Kathryn E. Vinson, MS, CCRC
Last week, in Stage Four Cervical Cancer, we talked a bit about how sneaky lady cancers can be. I briefly mentioned the nursing mother that mistakes a lump for a swollen milk duct – this happened to a long-time friend of mine. With the changes that occur in a woman’s breast not only throughout her life, but even within the span of a menstrual cycle, noticing changes and detecting breast cancer at its earliest stages can be difficult to say the least.
How are most breast cancers detected?
An amazing article was written in 2011 by Dr. Mara Roth and her colleagues entitled “Self-Detection Remains a Key Method of Breast Cancer Detection for U.S. Women.” The research in this article was largely based on data obtained by the 2003 National Health Interview Survey. This survey collected tons of health information from almost 31,000 individuals in the US over the age of 18, concerning their health from 1980 to the time of the survey.
This article provided some fascinating information for us, but we have to take it with the proverbial grain of salt, as some of these data points date back over thirty years. A lot has changed since then with income levels, disparities in access, and insurance coverage.
Based on the research compiled by Dr. Roth’s team, we can see that 43% of breast cancers were detected by mammography – without a doubt the largest percentage of detections in the group; however, when we look at these numbers just a bit differently, another perspective is evident. When you see that self-breast exams and “accidental findings” add up to 43%, we can see that self-reported findings are just as important.
The above image is retrieved from The Journal of Women’s Health
It should be noted that accidental findings are described in the literature as “found by myself by accident” (ie – not when doing a monthly self-exam), or “found by a partner or spouse”.
Some information in this study that I found interesting is that detection methods differed by economic and age strata. Young women (ages 20-39) were much more likely to find breast cancers by accident than via any other detection method – as high as 40%! Also, women with a gross household income of greater than $20,000 per year (remember I mentioned take it with a grain of salt – we have to account for inflation as this data goes back to 1980) were twice as likely to be diagnosed via mammogram than those at lower income levels. Based on the data provided in the study, race did not play a factor in breast cancer detection.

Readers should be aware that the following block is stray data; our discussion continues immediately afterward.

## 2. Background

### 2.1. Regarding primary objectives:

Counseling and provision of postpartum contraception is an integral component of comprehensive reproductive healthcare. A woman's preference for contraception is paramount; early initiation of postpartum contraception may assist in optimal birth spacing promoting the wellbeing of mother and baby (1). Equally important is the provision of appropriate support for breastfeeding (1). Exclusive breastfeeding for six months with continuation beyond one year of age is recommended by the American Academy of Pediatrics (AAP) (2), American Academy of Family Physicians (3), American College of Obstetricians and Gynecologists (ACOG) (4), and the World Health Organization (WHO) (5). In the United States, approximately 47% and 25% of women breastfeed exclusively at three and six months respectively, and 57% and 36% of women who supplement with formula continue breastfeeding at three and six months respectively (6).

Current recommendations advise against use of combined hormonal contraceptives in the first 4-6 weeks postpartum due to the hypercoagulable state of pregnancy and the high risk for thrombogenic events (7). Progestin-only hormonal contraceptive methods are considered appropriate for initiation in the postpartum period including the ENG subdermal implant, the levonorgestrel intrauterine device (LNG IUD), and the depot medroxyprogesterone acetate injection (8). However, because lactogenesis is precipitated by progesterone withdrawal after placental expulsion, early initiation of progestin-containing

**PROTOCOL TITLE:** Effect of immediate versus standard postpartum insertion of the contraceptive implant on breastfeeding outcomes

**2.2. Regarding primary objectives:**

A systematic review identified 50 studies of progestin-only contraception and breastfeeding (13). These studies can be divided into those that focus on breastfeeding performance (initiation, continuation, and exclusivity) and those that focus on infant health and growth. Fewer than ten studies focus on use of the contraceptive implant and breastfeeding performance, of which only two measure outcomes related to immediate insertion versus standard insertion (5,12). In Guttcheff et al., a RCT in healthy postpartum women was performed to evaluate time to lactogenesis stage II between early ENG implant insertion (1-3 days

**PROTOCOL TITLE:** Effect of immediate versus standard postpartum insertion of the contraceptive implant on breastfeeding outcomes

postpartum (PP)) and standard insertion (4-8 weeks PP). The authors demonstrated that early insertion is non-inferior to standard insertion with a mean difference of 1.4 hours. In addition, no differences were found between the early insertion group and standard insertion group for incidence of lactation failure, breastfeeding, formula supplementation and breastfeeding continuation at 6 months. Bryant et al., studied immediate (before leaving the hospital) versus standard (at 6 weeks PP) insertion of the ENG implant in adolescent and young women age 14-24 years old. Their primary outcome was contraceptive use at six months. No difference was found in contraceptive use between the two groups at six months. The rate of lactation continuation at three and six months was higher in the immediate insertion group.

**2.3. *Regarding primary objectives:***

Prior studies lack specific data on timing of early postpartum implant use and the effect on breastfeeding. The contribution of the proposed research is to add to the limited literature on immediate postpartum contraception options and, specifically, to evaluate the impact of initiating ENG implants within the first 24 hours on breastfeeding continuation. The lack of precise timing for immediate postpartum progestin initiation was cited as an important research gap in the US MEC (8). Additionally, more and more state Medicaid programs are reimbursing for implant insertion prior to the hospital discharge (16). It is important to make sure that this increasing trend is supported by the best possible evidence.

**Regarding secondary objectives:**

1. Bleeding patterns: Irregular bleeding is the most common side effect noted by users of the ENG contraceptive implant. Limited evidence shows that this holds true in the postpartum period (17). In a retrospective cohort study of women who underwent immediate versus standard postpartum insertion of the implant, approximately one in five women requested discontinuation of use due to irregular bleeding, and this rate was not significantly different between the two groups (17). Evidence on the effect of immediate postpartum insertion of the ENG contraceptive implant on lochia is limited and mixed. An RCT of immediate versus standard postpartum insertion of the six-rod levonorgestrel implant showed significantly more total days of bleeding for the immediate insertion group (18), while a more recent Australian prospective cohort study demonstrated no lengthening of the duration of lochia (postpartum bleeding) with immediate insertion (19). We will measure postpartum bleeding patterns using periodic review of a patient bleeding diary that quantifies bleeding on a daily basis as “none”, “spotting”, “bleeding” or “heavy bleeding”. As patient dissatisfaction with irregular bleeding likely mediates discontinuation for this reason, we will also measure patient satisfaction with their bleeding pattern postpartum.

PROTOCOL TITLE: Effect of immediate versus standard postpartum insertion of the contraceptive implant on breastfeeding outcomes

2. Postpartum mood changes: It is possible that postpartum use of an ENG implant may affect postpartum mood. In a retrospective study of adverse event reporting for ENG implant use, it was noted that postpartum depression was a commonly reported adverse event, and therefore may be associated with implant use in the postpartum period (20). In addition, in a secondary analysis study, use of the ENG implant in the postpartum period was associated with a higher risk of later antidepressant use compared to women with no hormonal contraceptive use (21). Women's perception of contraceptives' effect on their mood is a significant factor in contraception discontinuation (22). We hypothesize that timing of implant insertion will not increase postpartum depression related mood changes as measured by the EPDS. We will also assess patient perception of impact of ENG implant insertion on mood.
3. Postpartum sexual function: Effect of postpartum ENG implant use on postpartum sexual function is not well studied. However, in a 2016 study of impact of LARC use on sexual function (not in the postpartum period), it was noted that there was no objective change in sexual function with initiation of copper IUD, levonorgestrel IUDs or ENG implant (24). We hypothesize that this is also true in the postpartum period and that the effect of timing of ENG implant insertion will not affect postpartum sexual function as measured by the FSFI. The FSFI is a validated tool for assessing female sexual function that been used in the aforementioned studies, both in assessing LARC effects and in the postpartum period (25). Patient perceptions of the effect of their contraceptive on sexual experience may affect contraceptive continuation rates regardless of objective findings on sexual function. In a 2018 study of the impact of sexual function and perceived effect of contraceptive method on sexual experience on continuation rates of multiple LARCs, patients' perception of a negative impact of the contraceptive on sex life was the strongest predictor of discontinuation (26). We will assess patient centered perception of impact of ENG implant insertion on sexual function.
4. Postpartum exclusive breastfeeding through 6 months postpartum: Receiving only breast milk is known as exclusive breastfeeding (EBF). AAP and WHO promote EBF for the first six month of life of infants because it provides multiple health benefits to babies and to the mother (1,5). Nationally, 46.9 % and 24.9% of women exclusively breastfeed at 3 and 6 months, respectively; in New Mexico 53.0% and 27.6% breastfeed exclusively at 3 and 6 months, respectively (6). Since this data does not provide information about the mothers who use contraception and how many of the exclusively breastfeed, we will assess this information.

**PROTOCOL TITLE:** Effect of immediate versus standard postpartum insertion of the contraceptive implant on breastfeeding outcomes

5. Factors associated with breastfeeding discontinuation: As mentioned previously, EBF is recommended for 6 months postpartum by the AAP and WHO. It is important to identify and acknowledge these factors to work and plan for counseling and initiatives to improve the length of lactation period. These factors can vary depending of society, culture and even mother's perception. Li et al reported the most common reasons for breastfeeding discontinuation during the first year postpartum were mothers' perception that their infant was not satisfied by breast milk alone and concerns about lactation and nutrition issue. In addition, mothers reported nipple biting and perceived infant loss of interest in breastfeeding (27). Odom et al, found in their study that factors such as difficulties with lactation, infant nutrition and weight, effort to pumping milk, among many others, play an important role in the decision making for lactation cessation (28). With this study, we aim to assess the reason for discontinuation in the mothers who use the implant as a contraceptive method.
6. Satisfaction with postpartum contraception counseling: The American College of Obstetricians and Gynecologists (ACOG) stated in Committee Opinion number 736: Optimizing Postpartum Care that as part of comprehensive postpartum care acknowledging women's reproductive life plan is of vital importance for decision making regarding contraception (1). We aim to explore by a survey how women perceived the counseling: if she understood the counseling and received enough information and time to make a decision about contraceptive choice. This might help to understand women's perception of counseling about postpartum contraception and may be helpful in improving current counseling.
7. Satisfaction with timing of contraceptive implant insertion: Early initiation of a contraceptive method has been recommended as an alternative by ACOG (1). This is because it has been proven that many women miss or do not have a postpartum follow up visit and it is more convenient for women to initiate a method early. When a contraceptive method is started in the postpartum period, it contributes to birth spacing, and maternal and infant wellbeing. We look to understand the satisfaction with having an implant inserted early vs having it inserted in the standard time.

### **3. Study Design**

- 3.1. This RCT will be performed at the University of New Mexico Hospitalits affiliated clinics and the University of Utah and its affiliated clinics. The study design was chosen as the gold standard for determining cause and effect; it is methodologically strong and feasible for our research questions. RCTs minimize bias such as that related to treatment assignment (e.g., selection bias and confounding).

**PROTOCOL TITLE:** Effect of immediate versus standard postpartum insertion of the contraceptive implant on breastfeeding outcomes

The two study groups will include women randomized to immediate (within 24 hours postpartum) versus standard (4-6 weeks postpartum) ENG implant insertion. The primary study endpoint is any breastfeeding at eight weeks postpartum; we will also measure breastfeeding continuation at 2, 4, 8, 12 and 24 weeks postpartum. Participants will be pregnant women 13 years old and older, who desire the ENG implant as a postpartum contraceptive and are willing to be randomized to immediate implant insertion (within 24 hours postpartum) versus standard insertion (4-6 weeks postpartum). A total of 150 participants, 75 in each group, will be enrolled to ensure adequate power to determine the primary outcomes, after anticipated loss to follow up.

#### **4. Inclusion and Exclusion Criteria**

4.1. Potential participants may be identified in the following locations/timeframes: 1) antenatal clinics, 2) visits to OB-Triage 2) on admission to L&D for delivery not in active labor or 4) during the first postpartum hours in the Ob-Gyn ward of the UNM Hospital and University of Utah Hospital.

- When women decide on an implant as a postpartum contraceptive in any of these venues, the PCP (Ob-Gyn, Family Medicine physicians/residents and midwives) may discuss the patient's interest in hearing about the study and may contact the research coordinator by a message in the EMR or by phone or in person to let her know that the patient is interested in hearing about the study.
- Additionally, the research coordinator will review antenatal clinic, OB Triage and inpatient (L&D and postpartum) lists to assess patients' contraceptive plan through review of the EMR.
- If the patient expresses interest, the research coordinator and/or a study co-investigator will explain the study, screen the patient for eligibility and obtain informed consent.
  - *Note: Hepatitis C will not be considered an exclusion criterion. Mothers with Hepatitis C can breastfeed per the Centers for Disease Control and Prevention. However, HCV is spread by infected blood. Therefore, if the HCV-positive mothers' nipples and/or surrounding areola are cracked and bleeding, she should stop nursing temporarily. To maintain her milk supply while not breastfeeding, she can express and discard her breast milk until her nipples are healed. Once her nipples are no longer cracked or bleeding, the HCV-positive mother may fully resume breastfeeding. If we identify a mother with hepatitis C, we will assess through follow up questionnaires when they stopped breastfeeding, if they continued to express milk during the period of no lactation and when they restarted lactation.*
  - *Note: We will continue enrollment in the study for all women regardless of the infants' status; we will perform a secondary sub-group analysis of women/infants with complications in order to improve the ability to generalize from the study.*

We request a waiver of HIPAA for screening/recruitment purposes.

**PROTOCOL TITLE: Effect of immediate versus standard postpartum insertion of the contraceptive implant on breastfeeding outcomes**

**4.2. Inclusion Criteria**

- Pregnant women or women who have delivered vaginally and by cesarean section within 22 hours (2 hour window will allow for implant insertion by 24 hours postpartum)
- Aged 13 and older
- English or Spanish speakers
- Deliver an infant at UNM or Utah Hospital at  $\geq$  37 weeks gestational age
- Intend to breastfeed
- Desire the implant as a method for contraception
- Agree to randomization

Best methods for detecting breast cancer
Most of us ladies have been told to examine our breasts once a month, just from about the time we started developing them. As I mentioned earlier, this can be difficult based on the changes that some of us experience in a given month. Hormones wreak havoc on the structure of our breasts, so we must know when is the best time. Some sources say to do your monthly breast exam three to five days after the start of your period. The reason for this is that at this time of your menstrual cycle, the hormones that cause breast changes are at the lowest.
Please take a look at the information provided by the Mayo Clinic for a guide on breast self-exams. They give a good “how to” illustration.
Let us not discount the invaluable information that our doctors provide. The first time a lump was found in one of my breasts, it was by my gynecologist. An ultrasound and a lumpectomy later – everything was fine; however, despite doing monthly self-exams, I never felt the lump. These physicians know what to feel for.
For those of us ladies with dense breasts – know what your rights are with regards to exams. Dense breast tissues appears white in mammograms, as do many cancers; thus, dense breast tissue may mask cancers. As of June 2018, 31 states in the US have enacted legislation with regards to notifying patients of these densities. This diagnosis will typically be made first by a mammogram. Luckily (in the words of the ladies at the breast center I use), density tends to drop off as we get older.
I beg of you dear friends – don’t skip your yearly gynecological exam. Breast cancer, cervical cancer, ovarian cancer – they can all hit at any stage of life. Many physicians have cards that you can hang over your shower head to instruct you on breast exams. There are also many reputable websites that you can refer to for advice on your monthly self breast exams. Check out Susan G. Komen, Mayo Clinic, and the Avon Foundation for some great advice.
As always, much love, abundant blessings, and many prayers to all of the cancer warriors and their families.